Ankush Uttam Helode
Maharashtra is a state where the dominant Maratha caste has wielded significant political and economic control. David Mandelbaum termed this dominant caste as having a “self-image as rulers.” However, this perception did not shifted after independence when Marathas became a majority and gained dominance in various areas. Despite constitutional and legal safeguards, their historical dominance influenced their continued influence. This led to conflict with the Neo Buddhist community, inspired by Dr. Ambedkar, challenging the Maratha status quo.
As tensions escalated, atrocities against Neo Buddhists increased, with the dominant Maratha caste often receiving covert support from state institutions. In response, Dalit social movements emerged, exemplified by the formation of the Dalit Panthers in 1972 after caste violence in Bavda village. The Neo Buddhist community, aligned with Ambedkar’s teachings, disrupted the caste hierarchy, triggering anger from certain sections of the Maratha caste, which resulted in a series of atrocities.
Ahmednagar district in Maharashtra serves as a backdrop for ongoing caste-related atrocities against the Neo Buddhists, who dared to challenge the prevailing dominance. In 2014, a neo-Buddhist boy named Nitin dared to love a Maratha girl, but he was brutally murdered by Maratha goons. In 2017, the district court did not find them guilty. Nitin’s father, while speaking with the BBC, asked a questioned the judiciary: if the court is saying that the killers of my son are not guilty, then who killed my son? Nitin’s father mentioned that after the court’s decision, he had thought about suicide. However, he found inspiration in Dr. Ambedkar’s teachings, and he declared that he would fight for justice until his death.
In 2015, a caste atrocity occurred in Ahmednagar district, Maharashtra, where a 23-year-old Dalit youth was beaten to death because his phone had the ringtone of a song praising Babasaheb Ambedkar: “Tumhi Karare Kitihi Halaa, Lay Mazboot Bhimacha Killa” – which translates to “attack as much as you may, long live Ambedkar.”
Recently, on August 27th, another atrocity occurred in Ahmednagar where four SC youths were falsely accused of goat theft, tied upside down from a tree, and beaten. A viral video captured a Neo Buddhist boy in this distressing scenario. While speaking with Prakash Ambedkar, the boy described the incident. The boy explained that while he was at home, two Maratha individuals visited. They summoned him and took him to Yuvaraj Patil’s house, where a group of drunk Maratha goons were present. Upon the neo-Buddhist boy’s arrival, the Marathas began physically assaulting him. Despite repeated inquiries, the boy couldn’t comprehend the reason for the attack. The assailants forcibly removed his clothing and continued their assault, accusing him of stealing their pigeons. The boy suggested that they review their house’s surveillance cameras to ascertain his involvement. He even proposed legal action if found guilty on camera.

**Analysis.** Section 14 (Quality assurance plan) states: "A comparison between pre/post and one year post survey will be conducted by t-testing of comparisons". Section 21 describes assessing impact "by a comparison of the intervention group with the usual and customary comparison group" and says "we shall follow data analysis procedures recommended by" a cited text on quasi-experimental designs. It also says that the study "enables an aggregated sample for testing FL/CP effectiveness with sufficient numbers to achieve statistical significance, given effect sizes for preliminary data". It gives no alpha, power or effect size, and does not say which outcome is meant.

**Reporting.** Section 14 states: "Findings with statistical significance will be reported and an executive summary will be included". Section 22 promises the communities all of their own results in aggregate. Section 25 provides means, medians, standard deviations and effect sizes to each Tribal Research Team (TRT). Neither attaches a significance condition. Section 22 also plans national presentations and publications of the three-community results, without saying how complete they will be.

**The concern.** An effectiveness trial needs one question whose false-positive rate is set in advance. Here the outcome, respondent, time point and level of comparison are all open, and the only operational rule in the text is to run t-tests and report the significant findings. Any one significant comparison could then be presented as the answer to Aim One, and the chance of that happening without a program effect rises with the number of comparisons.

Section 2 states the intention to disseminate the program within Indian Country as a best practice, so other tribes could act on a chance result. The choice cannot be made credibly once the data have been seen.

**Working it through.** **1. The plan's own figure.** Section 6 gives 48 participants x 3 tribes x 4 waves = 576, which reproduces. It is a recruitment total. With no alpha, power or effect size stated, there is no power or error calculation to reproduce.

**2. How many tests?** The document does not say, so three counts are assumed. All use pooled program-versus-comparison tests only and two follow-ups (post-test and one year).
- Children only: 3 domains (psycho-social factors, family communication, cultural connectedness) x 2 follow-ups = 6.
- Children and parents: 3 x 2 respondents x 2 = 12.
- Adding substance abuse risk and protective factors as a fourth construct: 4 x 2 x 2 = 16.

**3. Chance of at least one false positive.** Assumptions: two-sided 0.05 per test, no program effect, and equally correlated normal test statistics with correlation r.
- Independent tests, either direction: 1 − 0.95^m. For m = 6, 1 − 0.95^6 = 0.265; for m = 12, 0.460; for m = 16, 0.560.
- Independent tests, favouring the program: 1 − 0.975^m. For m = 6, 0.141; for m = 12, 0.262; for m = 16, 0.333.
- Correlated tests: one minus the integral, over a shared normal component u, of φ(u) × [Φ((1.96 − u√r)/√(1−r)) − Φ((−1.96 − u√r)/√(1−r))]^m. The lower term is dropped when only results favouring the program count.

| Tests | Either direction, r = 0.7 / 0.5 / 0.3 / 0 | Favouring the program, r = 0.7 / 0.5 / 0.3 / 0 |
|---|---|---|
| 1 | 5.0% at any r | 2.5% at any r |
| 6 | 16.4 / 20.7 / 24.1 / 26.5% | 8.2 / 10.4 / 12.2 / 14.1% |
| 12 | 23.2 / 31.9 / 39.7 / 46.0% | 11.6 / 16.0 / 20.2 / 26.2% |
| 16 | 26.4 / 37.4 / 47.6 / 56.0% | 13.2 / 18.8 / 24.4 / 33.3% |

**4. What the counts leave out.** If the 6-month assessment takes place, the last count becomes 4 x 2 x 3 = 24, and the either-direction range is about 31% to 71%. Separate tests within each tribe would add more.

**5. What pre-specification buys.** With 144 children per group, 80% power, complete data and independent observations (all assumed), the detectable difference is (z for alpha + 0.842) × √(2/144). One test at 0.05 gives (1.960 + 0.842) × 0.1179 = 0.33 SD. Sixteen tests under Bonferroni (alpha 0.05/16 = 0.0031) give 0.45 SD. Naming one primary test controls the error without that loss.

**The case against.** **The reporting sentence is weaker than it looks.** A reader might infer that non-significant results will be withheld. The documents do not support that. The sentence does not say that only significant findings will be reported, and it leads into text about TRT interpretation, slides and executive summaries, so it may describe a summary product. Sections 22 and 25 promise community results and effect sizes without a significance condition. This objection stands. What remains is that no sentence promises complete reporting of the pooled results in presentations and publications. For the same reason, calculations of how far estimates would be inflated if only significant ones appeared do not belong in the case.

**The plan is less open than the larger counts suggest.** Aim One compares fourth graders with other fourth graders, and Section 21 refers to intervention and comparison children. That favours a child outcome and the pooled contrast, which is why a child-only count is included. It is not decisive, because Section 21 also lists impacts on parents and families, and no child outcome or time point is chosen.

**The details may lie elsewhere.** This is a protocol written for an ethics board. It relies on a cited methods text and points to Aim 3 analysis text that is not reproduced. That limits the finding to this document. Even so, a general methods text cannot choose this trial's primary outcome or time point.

In front of the Maratha goons, the underage neo-Buddhist Ambedkarite boy discussed the possibility of pursuing legal action if he was found on camera. However, the Maratha group, driven by their self-image as rulers, lynched him from a tree and subjected him to severe beatings, even resorting to urinating on his body. The goons also spat on their shoes and forced the boys to consume the spit. Some time later, a group of Dalits arrived, intervening and freeing the boys from the Maratha attackers. One of the Maratha individuals remarked that this child, being a Mahar, had the audacity to oppose them, emphasizing that Mahar individuals had only one role: to endure their contempt.
Furthermore, the Maratha group warned the neo-Buddhist boy that pursuing legal justice could result in harm to him and his family, emphasizing their ability to inflict harm if he chose that path.
The atrocities on Neo Buddhists by the Marathas are motivated by the Mahars educating themselves now, claiming equal citizenship, and audacity to break the status quo. The Marathas kill Neo-Buddhists when they dare to love, when they play Dr. Ambedkar songs publicly, when they seek justice, equality, and challenge the Marathas’ status quo, and when they attempt to break the image of Maratha self-rule.
Ankush Uttam Helode did his B.A Political Science from Garware College, Pune. Now he is pursuing Master of Arts in Public Policy and Governance from Azim Premji University, Bangalore.